La Rance tidal power station in Brittany, France is the oldest tidal installation in the world. Opened in November 1966, it was the first operation to deploy tidal power as an energy source and continues to provide a vital source of power for the region. Built by EDF across the estuary of the Rance River, the plant’s 24 turbines generate up to 600 million kilowatt-hours of power each year- equivalent to the consumption of a city the size of Rennes, France.

Global potential for tidal power is huge; with the World Energy Council estimating that up to 1,000GW of marine energy could be installed by mid-century – equivalent to half of the world’s present coal capacity. Yet the upfront construction costs of the tidal barrage, in addition to associated environmental impacts, remain major obstacles to further development of this energy source. Should we see tidal as a viable energy option?

A mammoth build

Tidal plants use a barrage to build an artificial reservoir, which helps to establish the differential in water levels needed to drive the turbines. The Rance river estuary was chosen due to its large tidal range –with the site actually boasting the highest range in the country with an average of 8m between low and high tide. In the spring and neap range, this figure can jump to as high as 13.5m. During the first two years of construction, two dams were built to block the Rance river, ensuring the estuary was completely drained and enabling the reservoir’s establishment across the site.

In total, construction time lasted five years. With an initial building cost of $100m, the station shows the high financial investment needed to develop such operations – the main reason for opponents to claim the energy source is less worthy of exploration than the cheaper alternatives of wind, solar or nuclear.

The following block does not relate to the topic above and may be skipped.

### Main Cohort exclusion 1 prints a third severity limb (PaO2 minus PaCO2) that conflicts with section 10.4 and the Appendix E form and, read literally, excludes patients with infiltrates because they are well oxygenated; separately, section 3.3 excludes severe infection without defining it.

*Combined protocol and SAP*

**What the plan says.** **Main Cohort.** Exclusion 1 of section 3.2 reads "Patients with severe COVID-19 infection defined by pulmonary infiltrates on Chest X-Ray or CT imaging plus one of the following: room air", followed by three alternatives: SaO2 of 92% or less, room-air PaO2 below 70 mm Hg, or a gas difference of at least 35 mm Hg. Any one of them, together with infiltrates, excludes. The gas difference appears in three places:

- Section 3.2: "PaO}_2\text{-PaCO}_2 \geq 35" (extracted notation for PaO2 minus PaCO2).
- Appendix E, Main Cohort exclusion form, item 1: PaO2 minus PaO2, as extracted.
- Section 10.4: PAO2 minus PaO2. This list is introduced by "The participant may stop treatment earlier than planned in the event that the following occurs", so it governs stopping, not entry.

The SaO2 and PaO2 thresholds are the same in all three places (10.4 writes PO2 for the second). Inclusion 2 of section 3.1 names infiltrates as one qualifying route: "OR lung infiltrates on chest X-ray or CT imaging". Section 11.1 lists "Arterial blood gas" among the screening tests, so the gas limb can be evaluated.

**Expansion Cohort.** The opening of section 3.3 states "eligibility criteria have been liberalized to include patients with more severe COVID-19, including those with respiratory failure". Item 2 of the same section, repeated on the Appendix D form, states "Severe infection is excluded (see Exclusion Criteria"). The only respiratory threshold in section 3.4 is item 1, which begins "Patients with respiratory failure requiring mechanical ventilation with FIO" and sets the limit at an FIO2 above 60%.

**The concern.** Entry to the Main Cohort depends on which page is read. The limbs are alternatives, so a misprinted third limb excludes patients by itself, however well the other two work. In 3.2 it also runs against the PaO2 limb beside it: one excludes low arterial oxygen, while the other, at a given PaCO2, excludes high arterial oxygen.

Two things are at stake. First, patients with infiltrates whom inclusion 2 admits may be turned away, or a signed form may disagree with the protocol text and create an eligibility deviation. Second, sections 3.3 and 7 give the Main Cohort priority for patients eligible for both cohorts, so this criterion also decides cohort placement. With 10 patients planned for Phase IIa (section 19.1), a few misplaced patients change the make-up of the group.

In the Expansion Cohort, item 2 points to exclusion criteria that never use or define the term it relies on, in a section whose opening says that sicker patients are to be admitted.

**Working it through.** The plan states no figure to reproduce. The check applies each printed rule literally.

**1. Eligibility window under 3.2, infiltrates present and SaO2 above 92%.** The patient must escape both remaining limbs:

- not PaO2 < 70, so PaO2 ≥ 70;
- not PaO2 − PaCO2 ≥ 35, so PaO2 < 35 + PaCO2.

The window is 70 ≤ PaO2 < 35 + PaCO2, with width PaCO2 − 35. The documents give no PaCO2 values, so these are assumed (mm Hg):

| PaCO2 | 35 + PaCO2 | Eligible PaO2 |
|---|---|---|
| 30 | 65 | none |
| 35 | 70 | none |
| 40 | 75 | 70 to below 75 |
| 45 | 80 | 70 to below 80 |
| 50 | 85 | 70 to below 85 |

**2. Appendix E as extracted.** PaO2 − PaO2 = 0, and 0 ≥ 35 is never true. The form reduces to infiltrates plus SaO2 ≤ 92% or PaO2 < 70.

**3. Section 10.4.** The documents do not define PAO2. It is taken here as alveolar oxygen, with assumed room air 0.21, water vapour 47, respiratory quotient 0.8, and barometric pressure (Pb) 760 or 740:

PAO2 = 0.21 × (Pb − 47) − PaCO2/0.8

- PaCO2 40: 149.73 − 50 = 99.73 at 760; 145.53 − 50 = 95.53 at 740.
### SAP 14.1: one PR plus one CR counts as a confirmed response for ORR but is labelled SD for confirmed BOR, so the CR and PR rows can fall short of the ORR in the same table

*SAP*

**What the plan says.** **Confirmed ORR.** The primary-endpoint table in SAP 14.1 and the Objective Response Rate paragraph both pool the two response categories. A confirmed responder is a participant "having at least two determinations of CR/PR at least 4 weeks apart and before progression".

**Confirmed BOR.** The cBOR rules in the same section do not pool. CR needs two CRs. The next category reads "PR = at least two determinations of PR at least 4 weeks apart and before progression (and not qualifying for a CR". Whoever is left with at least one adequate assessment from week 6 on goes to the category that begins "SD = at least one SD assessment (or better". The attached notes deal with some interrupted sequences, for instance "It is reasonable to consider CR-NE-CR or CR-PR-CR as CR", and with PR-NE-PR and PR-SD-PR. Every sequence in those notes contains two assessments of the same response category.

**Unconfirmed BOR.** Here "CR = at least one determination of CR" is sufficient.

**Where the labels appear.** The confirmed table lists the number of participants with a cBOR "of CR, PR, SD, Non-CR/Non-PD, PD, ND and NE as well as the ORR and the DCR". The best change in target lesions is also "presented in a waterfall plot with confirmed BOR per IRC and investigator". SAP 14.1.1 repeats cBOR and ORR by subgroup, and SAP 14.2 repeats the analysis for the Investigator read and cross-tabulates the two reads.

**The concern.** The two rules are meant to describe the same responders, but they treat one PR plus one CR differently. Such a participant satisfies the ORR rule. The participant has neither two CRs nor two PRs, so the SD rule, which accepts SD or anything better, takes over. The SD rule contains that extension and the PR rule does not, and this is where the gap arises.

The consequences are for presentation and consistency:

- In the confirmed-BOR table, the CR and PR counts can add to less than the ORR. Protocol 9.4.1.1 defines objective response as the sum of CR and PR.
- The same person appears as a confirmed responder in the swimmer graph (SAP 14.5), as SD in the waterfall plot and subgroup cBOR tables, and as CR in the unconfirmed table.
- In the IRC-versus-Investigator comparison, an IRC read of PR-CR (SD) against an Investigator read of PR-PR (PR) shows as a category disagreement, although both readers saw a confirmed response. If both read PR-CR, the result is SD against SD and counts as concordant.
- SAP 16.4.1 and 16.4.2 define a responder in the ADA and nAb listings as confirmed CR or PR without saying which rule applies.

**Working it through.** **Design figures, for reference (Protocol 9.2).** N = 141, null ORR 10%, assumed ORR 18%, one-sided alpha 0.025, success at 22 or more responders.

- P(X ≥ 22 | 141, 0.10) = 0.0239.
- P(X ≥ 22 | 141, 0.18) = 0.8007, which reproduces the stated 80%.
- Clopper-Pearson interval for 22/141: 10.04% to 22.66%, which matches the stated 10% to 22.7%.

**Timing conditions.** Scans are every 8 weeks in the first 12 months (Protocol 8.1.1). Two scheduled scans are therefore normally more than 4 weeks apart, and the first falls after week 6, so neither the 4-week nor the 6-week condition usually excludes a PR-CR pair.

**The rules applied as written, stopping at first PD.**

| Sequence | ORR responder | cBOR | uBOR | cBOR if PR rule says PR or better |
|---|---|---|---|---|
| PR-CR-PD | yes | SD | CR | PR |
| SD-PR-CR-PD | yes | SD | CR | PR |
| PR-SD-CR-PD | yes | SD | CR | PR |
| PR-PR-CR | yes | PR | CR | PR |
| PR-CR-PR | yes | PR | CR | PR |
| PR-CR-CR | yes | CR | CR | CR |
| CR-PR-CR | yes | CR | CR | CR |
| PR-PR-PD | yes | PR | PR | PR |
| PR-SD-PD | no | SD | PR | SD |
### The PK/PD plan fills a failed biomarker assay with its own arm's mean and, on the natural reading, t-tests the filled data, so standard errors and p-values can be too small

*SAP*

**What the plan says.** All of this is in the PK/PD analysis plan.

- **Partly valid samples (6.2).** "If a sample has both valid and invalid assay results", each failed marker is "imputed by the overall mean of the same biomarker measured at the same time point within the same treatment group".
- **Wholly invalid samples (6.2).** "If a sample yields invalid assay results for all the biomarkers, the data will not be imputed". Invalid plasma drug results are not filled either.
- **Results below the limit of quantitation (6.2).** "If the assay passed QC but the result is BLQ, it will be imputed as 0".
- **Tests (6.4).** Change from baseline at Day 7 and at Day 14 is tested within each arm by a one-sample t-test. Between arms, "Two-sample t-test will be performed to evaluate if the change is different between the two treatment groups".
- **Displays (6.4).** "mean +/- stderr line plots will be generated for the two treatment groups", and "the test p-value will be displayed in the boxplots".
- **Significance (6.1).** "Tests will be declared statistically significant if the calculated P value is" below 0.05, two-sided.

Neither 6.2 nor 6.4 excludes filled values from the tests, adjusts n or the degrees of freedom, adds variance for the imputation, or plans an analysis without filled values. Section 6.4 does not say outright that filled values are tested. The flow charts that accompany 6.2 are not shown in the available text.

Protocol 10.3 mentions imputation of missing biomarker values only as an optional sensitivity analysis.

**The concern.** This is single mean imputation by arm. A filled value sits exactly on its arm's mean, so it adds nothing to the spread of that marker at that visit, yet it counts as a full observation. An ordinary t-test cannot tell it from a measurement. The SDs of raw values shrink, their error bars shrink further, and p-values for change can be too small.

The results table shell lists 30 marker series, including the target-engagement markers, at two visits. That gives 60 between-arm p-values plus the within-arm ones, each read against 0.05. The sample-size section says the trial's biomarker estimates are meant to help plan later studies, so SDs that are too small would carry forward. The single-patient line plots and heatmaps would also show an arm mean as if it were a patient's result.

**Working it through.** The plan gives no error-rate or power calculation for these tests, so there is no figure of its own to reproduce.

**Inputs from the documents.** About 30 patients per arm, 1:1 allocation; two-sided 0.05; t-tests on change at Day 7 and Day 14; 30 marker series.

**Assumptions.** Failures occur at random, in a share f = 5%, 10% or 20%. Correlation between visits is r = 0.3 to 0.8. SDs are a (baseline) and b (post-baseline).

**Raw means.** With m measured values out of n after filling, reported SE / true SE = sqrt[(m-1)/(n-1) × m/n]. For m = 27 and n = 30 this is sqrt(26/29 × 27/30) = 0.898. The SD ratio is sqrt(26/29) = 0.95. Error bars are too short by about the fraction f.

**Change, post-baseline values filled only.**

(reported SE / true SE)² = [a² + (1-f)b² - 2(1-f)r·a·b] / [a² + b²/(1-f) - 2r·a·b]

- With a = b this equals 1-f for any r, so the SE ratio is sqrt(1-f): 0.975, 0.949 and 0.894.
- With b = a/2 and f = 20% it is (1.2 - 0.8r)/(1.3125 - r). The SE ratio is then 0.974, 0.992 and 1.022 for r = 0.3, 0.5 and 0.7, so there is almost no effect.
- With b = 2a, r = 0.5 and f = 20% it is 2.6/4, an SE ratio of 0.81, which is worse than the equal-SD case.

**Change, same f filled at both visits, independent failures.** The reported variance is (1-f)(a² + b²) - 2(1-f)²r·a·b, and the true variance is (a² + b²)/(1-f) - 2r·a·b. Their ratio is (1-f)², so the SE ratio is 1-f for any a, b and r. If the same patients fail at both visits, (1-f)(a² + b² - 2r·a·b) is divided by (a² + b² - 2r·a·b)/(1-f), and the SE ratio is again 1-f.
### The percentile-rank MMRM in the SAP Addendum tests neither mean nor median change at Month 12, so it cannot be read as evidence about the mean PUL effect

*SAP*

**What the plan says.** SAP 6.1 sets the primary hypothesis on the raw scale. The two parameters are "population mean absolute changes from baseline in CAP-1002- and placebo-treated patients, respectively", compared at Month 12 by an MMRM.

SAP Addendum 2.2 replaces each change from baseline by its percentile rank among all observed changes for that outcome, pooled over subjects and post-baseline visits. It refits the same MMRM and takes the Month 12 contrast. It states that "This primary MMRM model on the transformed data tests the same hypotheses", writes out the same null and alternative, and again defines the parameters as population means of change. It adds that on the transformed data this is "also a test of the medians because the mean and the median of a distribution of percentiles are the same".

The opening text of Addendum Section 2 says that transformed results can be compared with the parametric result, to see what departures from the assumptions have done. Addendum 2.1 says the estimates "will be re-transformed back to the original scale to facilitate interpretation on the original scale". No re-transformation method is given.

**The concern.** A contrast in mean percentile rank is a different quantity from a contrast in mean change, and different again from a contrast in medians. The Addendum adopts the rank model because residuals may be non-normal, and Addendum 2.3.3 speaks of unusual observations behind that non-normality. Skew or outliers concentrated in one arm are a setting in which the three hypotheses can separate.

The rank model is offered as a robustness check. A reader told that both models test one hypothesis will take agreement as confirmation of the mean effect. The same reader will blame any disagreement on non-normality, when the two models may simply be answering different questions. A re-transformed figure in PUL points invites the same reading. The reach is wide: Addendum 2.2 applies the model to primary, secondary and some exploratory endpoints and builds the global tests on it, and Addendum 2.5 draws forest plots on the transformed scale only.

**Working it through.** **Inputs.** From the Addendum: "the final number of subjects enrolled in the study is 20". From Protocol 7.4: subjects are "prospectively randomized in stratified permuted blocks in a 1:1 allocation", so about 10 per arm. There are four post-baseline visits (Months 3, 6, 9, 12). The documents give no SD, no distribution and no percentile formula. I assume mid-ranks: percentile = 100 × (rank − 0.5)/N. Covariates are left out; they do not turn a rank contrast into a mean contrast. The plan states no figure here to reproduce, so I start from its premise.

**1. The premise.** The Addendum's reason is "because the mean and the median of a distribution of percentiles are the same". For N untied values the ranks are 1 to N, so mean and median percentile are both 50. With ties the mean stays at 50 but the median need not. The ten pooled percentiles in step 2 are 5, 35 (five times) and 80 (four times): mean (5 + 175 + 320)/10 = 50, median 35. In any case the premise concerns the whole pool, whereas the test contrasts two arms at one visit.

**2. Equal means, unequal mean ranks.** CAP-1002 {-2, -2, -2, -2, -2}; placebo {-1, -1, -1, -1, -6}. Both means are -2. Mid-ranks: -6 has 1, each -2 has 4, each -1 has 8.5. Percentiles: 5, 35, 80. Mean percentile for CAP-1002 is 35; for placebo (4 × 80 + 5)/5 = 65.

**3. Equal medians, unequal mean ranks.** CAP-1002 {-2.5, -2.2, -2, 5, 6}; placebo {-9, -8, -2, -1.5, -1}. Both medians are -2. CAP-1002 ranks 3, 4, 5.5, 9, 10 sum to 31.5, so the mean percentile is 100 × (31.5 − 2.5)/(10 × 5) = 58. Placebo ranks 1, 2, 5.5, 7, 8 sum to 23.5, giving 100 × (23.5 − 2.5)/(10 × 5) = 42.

Yet the plant also shows the long-term rewards such stations can bring. While it took around 20 years to pay for itself, the project has now recovered all of its costs through savings made from its energy generation – and the tidal energy produced costs less than nuclear or solar power. Since its construction, the plant has produced approximately 27,600GWh of electricity, equivalent to around £3.3bn at today’s prices.

“Rance being the first barrage of its kind, I think it proves the arguments for tidal” says Professor Phil Hart, director of energy and power at Cranfield University. “I’m not sure how the lifetime economics have worked out overall but seeing as most energy projects have a life of 25-40 years and Rance is still going strong after 50 years plus with no signs of slowing down, it is difficult to think that it’s not paid for itself a few times over.”

“Tidal barrage’s painful expense is the very high cost of initially building the structure,” Hart adds. “However, once you have the civil works done the rest is pretty cost effective. The turbines are or can be very typical water flow turbines, such as those you see in many other applications. They have to be modified to work with sea water instead of fresh water (seawater being much more corrosive), but that’s just a materials and servicing issue.”